Writing 101: Sex and Death

2 skelatons

They go so nicely together!

Sex:

The new Clare story  has the girls being pushed and pulled by sex: one is sort of done with it, the other just WANTS it.  I can’t be the only one who has tossed between these two since the dawn of my first lustful urge. The pivot between chastity and whoredom creates whiplash, which is how this story first came to me.

Two diametrically opposing forces bear down on Clare and her friend–a frightening implication and a fairly graphic event. This one wasn’t hard to write, I just needed to be careful, explicit about every detail–what the girls wear, where they are geographically in a room, car, bar, home and apartment. I got up from my desk a lot and acted things out, which meant wheedling whoever was around to just stand over there a second or come with me here and pretend we’re in a crowded bar. At one point I closed the door and made sure I was getting some parts of the sex scene right–which, I have to tell you, sounds better than it is because I needed to remind myself to focus: this was business and nothing else. The point was to stay close to how the girls were experiencing and dealing with their situations, both in the moment and internally for the long haul into other stories. Like the other stories, there is no resolution and that’s just fine. It makes writing these short story–something I was never ever good at–so demanding for me.

Death:
I obsessively read obits. I find there are two classifications of people on this score: those who love them and those who don’t. No one seems to take a middling opinion and I have never been able to convert a non-obit reader by forcing them to listen to even the most juicy particulars of my daily favorite dead people.  I don’t give up, though,  which is why sometimes you see people running from me.

You can stop here if you’re not with me on this one but stick around if you are a writer and/or reader and/or possibly my first convert:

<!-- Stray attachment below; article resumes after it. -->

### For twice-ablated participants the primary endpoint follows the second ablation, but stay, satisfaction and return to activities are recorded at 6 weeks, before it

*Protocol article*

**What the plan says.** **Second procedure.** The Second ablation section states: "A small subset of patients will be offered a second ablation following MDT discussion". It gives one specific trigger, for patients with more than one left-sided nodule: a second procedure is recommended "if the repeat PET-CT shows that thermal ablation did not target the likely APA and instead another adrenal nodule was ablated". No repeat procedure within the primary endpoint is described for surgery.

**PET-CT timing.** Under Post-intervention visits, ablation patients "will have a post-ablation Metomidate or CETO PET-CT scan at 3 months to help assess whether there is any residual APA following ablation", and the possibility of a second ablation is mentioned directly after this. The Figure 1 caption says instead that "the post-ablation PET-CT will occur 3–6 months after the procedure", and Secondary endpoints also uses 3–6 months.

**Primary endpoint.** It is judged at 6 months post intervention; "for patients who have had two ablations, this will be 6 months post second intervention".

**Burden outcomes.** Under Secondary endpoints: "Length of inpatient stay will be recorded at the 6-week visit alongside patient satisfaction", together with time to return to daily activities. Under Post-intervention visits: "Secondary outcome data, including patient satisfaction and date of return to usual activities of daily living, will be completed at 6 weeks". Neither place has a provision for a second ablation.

Today, there’s a big one about Anthony Smith “Explore with a Zest for Land, Sea and Air,” which is pretty good but I always value the ordinary column ones the most:

Fergus O’Daly, Jr: Fergus was born in Brooklyn “where he grew up with the vibrancy that accompanies being the fifth of 10 children. …At age 16 he got a summer job as an assistant in an art department at a small ad shop, and the die was cast–Fergus knew advertising would be his passion.”

Elena V. “Helen” Benson: cherished mother of four children, two predeceasing, and an avid bridge player–“she enjoyed reading the Bridge column from as many newspapers as possible.”

Ann Williams: “a former top high fashion model in New York City” from 1929 to 1949 “when she decided it was time to marry.”

Consider the revealing details: the ambitious talented Brooklyn boy; the mother, intimate with loss, a wicked Bridge player; the model working long enough to experience being overshadowed by younger girls.

Everything you need to build a whole creative work is right here–all the tools, all the knowledge to understand and portray the human race. Obits are daily mini-lessons for writers, a graduate course in the importance of precise language, a storehouse of features and incidents; a goldmine of character development. People who Cheever-Chekhov- Dickens- Diaz-Monro and thousands of other writers imagined live in the space of a one-inch wide column, for you to imagine and use.

Which is why, if you are a serious observer of life and the human condition you should begin to read the obits.

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patwillard

Web site will tell you all: www.patwillard.com

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